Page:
When collations collide?

by Michael S. Kaplan, published on 2006/10/27 03:03 -04:00, original URI: http://blogs.msdn.com/b/michkap/archive/2006/10/27/878277.aspx

Praveen asks in one of the SQL Server aliases in Microsoft a question about an issue that us not very well understood:


Let me know if this is not a appropriate question for this DL.

My Sql Server (2005) has case sensitivity turned on. I create a database with case sensitive option turned off (SQL_Latin1_General_CP1_CI_AI), create a table and create a stored procedure. The creation of stored procedure gives me a error indicating that case sensitivity does not work for the datatype in variables. Is this true? Is there some other option I can specify during the create database statement so that this will work too?


use Test1
CREATE TABLE table1(        Column1         nvarchar(64) NOT NULL  )

create proc proc1
    @Column1 nvarchar(64)
    if exists (select * from table1               where
               @column1 = Column1)
        return -1
    return 0

Error message during the sproc creation:

sp_helpdb Test1Msg 137, Level 15, State 2, Procedure proc1, Line 8
Must declare the scalar variable "@column1".

Bart was very quick to point out where the issue is documented:

See the “Identifier Collation” topic in BOL:

The collation of an identifier depends on the level at which it is defined. Identifiers of instance-level objects, such as logins and database names, are assigned the default collation of the instance. Identifiers of objects within a database, such as tables, views, and column names, are assigned the default collation of the database. Variables, GOTO labels, temporary stored procedures, and temporary tables can be created when the connection context is associated with one database and then referenced when the context has been switched to another database. Therefore, the identifiers for variables, GOTO labels, and temporary tables are in the default collation of the instance.

The topic that Bart refers to is right here and has links to several related topics about collation at various levels. None of them really talk about the additional issues related to security, given the 2-3 different possible login logics for comparing user names (server collation, local machine using the NT object namespace, or domain login usually but not always using Active Directory).

But I thought Praveen's question might get the ball rolling here, with what may be one of the easier scenarios to understand after it is explained. Future topics may delve more into the ones that actually are just as hard to fathom after you understand them as they are before. :-)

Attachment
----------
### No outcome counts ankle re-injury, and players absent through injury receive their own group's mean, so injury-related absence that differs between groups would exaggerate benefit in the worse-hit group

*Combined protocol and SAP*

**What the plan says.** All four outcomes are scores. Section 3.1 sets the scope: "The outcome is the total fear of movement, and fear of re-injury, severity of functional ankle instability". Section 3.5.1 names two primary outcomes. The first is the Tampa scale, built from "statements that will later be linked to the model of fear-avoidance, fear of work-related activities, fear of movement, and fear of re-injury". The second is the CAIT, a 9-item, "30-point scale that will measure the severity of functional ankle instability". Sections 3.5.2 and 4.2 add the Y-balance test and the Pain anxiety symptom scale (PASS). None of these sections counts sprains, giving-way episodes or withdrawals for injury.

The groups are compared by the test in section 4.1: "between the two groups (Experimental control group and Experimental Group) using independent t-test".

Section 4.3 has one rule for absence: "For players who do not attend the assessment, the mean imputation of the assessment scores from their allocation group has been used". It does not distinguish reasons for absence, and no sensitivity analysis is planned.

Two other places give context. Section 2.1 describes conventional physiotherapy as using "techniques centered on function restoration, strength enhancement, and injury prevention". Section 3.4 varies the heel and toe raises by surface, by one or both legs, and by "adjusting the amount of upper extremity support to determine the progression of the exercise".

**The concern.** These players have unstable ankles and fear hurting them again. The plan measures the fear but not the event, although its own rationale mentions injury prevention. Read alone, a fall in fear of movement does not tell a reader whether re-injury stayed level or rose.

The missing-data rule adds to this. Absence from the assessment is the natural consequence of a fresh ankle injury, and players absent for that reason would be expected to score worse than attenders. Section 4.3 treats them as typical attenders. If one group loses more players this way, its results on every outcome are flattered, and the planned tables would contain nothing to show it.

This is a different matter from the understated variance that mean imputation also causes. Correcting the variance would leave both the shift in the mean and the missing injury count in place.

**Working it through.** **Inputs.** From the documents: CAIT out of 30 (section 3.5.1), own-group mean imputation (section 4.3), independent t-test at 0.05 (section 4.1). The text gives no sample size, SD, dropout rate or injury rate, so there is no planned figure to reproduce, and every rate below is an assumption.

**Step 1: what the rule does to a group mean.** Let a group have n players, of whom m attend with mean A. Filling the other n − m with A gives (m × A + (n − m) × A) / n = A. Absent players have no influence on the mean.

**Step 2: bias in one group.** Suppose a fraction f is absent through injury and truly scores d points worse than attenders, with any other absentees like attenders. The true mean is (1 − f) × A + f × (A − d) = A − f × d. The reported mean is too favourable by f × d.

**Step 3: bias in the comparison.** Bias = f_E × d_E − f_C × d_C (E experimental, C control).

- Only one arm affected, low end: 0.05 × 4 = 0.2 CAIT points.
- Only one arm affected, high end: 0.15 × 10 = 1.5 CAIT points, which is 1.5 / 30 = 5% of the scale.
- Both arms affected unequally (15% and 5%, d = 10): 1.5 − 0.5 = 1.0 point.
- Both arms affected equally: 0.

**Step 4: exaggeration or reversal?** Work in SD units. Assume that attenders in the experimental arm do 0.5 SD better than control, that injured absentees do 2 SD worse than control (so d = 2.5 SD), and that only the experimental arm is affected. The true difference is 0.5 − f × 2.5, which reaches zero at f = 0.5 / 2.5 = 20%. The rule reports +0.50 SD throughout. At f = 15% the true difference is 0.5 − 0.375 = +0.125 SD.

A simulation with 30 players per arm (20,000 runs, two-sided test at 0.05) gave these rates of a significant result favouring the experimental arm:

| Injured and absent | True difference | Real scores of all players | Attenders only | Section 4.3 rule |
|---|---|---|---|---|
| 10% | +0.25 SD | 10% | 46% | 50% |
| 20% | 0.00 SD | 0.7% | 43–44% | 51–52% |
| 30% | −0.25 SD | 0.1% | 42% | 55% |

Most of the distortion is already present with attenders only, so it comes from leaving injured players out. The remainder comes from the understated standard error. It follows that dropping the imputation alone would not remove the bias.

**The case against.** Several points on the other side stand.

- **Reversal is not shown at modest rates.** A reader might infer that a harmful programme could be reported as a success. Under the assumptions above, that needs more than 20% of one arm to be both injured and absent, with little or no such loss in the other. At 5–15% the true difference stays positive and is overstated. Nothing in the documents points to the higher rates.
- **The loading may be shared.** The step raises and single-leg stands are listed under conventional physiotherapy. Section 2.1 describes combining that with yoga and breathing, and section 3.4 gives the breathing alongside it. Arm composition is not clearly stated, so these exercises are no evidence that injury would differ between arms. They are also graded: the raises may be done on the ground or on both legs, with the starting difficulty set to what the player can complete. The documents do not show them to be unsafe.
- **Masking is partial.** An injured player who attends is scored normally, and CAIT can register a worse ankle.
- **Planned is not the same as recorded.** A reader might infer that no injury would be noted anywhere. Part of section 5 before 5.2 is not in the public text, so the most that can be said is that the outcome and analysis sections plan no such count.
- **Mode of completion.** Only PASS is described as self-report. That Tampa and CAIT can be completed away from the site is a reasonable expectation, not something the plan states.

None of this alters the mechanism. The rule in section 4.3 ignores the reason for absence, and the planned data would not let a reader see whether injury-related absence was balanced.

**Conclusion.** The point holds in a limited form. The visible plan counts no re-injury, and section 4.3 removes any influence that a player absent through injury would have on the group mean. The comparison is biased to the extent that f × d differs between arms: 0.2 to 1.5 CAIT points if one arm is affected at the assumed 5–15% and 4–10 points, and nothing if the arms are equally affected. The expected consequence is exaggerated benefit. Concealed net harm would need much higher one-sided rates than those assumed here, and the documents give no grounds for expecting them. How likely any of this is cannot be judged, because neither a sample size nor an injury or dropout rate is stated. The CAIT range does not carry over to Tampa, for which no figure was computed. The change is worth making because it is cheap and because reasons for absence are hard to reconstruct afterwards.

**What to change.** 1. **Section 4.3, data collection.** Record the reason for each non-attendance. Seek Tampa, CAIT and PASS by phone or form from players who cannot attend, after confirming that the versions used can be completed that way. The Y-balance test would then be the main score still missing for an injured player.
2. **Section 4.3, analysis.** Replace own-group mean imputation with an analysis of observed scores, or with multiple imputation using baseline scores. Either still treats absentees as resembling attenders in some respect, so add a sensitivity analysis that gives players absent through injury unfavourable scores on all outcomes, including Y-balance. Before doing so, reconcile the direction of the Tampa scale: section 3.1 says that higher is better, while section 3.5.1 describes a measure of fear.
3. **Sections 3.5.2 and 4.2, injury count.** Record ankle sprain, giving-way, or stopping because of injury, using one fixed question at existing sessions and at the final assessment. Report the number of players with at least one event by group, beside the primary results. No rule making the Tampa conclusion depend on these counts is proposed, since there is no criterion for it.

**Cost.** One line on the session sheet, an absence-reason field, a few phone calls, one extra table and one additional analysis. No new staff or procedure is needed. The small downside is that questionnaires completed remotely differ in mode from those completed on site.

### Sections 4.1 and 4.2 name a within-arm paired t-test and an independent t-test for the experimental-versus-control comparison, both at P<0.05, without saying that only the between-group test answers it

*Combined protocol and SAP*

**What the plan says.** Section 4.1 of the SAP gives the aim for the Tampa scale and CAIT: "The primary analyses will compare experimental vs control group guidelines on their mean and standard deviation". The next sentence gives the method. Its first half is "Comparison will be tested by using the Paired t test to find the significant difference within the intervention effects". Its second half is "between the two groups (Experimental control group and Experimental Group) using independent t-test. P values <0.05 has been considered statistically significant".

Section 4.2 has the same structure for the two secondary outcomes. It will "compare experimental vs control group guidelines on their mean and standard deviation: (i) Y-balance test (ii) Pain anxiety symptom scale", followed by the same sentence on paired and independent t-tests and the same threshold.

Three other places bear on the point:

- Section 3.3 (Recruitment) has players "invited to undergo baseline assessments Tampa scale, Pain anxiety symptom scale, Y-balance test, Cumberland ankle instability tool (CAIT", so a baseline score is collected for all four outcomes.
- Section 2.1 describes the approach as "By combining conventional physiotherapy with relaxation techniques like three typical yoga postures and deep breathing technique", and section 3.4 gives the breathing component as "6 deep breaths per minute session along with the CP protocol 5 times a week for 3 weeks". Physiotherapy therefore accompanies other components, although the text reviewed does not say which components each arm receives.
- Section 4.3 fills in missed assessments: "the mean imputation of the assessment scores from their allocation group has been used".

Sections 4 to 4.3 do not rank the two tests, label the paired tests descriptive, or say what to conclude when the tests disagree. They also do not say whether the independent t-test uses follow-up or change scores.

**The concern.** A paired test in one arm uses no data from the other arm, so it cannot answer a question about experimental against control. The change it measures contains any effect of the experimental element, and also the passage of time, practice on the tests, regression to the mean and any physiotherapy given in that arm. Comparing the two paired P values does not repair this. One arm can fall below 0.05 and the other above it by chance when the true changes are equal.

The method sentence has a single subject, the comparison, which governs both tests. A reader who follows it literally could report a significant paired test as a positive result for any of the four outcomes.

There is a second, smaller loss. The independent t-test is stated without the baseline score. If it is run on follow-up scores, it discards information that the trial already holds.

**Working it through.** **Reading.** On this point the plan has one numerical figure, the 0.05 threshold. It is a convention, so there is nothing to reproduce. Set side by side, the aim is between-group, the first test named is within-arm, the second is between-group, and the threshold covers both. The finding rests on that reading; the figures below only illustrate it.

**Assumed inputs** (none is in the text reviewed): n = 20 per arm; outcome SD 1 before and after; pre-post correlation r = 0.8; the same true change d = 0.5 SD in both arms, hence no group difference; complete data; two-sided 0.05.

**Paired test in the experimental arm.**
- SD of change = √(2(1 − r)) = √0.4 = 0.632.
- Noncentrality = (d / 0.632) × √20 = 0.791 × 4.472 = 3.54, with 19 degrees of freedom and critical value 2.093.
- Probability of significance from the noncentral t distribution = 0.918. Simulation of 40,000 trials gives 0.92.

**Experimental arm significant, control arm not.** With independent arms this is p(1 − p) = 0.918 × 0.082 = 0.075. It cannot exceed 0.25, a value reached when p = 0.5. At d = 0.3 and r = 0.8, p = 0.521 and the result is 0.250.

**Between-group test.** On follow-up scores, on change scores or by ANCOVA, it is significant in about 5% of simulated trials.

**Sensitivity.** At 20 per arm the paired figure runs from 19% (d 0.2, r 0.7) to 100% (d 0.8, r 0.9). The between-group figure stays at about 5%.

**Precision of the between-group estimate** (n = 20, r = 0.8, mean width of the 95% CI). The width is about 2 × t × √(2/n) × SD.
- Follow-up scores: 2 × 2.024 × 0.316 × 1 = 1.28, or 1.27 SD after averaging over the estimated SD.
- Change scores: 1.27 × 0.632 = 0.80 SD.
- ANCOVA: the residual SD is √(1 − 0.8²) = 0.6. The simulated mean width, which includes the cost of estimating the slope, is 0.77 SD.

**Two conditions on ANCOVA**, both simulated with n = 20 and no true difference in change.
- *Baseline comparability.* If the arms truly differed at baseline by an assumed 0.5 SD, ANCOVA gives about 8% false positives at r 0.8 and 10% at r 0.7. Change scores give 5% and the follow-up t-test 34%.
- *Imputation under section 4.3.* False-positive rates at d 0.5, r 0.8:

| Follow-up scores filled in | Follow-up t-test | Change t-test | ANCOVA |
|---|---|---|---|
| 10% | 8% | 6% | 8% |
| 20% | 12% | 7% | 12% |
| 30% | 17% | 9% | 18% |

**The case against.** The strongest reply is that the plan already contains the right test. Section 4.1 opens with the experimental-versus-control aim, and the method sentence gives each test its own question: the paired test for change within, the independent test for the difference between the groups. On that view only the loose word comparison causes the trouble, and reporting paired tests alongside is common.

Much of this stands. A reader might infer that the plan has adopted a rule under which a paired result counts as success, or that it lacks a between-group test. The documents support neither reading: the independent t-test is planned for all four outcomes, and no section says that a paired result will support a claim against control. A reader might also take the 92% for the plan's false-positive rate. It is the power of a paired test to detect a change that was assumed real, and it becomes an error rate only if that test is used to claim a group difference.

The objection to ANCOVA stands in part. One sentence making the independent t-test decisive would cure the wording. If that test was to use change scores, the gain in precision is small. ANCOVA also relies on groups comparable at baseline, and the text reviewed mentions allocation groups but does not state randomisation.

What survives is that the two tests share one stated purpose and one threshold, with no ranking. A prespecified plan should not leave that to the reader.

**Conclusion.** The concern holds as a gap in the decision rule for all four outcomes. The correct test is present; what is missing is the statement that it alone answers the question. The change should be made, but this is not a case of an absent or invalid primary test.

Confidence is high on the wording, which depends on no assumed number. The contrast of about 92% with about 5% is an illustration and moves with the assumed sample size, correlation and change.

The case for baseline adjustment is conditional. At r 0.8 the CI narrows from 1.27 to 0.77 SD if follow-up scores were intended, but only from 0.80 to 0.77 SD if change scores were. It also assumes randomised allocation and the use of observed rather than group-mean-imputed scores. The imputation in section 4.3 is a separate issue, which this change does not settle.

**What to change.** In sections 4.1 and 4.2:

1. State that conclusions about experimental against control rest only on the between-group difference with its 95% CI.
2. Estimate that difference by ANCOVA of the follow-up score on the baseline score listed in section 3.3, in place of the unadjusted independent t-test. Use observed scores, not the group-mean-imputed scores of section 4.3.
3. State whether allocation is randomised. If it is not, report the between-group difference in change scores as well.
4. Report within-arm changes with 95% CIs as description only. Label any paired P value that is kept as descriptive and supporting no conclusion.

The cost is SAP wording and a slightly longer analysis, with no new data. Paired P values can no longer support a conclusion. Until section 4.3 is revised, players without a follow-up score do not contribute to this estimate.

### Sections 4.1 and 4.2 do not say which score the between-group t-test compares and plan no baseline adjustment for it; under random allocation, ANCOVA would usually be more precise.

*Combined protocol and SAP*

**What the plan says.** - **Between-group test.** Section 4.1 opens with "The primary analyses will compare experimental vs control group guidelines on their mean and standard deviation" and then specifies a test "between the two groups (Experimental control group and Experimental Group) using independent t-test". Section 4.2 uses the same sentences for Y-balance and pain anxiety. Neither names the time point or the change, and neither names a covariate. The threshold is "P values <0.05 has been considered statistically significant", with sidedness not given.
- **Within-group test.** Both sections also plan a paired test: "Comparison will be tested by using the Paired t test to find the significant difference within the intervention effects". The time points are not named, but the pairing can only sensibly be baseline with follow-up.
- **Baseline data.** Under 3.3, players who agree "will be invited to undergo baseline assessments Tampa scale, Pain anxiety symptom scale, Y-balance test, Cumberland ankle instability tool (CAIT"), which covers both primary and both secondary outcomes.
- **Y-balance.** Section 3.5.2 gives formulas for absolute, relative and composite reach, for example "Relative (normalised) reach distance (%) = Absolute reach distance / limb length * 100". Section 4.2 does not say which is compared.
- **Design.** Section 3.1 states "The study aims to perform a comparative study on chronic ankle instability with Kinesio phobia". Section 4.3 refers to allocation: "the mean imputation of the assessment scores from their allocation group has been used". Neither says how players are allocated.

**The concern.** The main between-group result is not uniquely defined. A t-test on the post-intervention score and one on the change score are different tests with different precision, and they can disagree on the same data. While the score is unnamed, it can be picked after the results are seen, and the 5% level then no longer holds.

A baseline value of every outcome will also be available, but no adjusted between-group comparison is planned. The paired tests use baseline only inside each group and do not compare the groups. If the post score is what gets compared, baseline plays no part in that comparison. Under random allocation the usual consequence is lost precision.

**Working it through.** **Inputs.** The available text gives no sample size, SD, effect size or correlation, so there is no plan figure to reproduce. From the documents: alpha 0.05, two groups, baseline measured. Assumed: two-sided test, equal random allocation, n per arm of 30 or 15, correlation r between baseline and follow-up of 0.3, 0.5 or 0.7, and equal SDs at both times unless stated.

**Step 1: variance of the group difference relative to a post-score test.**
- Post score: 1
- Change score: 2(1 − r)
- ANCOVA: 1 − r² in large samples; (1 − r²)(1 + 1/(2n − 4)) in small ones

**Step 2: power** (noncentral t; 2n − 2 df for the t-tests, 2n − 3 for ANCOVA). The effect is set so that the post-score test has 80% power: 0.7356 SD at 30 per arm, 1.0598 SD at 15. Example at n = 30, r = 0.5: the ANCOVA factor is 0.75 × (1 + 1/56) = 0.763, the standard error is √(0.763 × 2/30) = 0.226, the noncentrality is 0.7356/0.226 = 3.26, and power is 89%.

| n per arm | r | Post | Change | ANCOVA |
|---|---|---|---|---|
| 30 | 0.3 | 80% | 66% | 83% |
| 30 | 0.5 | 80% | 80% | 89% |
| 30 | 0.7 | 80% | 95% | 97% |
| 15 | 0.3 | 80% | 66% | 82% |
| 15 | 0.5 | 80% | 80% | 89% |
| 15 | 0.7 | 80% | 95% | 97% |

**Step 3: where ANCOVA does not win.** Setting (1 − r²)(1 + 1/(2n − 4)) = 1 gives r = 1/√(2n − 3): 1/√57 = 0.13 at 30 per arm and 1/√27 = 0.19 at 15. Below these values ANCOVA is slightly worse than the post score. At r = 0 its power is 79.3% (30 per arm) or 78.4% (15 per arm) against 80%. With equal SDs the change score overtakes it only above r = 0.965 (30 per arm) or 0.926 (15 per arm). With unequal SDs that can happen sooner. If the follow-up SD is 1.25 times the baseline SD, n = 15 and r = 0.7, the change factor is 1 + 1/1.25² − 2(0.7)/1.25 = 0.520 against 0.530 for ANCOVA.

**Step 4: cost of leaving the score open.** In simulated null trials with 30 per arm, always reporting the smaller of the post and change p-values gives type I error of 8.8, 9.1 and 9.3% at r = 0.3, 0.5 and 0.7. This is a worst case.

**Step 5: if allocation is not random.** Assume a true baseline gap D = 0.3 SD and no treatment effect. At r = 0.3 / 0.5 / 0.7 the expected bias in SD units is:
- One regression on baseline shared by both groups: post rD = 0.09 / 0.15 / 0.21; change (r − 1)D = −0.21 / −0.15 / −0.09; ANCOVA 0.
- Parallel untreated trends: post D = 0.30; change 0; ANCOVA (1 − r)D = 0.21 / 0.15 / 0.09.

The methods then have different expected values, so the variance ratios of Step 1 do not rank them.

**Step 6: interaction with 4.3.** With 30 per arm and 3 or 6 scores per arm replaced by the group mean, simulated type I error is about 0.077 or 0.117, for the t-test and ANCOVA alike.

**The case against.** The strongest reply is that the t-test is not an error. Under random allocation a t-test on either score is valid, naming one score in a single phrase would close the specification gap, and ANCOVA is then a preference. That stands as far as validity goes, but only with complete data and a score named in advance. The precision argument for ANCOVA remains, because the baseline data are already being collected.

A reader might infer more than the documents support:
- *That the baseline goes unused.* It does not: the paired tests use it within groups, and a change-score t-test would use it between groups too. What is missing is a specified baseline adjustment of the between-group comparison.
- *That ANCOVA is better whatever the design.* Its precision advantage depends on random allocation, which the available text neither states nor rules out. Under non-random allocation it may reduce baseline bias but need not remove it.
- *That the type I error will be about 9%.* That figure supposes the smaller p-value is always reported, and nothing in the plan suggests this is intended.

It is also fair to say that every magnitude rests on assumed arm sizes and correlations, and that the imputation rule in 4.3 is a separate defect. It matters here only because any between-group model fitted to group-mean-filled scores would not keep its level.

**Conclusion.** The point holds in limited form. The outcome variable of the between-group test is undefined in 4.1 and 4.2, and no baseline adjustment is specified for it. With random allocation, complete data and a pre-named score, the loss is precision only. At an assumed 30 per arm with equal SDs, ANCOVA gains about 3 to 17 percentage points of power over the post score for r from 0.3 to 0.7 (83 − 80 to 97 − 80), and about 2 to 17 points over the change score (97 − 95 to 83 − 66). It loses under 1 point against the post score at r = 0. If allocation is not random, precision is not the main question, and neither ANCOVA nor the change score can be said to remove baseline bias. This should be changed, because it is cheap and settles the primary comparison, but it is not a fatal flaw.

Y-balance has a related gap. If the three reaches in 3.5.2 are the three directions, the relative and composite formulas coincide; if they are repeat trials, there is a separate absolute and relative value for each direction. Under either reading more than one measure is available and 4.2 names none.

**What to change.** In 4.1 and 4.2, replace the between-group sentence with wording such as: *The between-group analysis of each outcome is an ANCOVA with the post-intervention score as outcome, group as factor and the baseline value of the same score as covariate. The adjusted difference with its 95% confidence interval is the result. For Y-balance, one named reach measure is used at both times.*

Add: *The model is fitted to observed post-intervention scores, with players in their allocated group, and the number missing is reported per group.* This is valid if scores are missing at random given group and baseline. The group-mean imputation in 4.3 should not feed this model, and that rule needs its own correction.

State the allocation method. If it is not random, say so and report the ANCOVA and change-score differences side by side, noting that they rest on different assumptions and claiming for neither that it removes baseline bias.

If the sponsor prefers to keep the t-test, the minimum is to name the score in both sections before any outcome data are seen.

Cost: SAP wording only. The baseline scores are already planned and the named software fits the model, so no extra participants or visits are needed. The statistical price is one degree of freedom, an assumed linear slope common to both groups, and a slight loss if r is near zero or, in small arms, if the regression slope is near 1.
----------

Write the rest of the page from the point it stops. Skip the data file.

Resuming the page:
This post brought to you by (U+0e01, a.k.a. THAI CHARACTER KO KAI)

# Dean Harding on 27 Oct 2006 3:47 AM:

Yeah, this is a real problem when you're developing an application that can be installed on somebody else's instance of SQL Server.

You basically HAVE to develop it on a case-sensitive instance locally, otherwise one of your users invariably has a case-sensitive instance installed and your app breaks. They get upset if you tell them to install it on a new instance that is not case-sensitive :)

# John Ingres on 27 Oct 2006 9:55 AM:

We've been looking at the implications of moving our database from




since it is the recommended pratice to use Windows collations instead of the legacy SQL collation but this is a large change affecting more than 30 applications and over a hundred production systems and I have been investigating differences between those two collations and information is extremely scarce. Is there a source of information with detailed information? Of course, we will test exhaustively but subtle differences in sort order for example are not always easily apparent.



# Michael S. Kaplan on 27 Oct 2006 5:08 PM:

Hi John and Dean,

Both of you touch on issues that deserve their very own posts. Sty tuned this weekend and I will see what I can do....

referenced by

2006/10/30 If you are more sensitive, you'll pick up on more problems

2006/10/29 SQL Server: compatibility collations vs. Window collations

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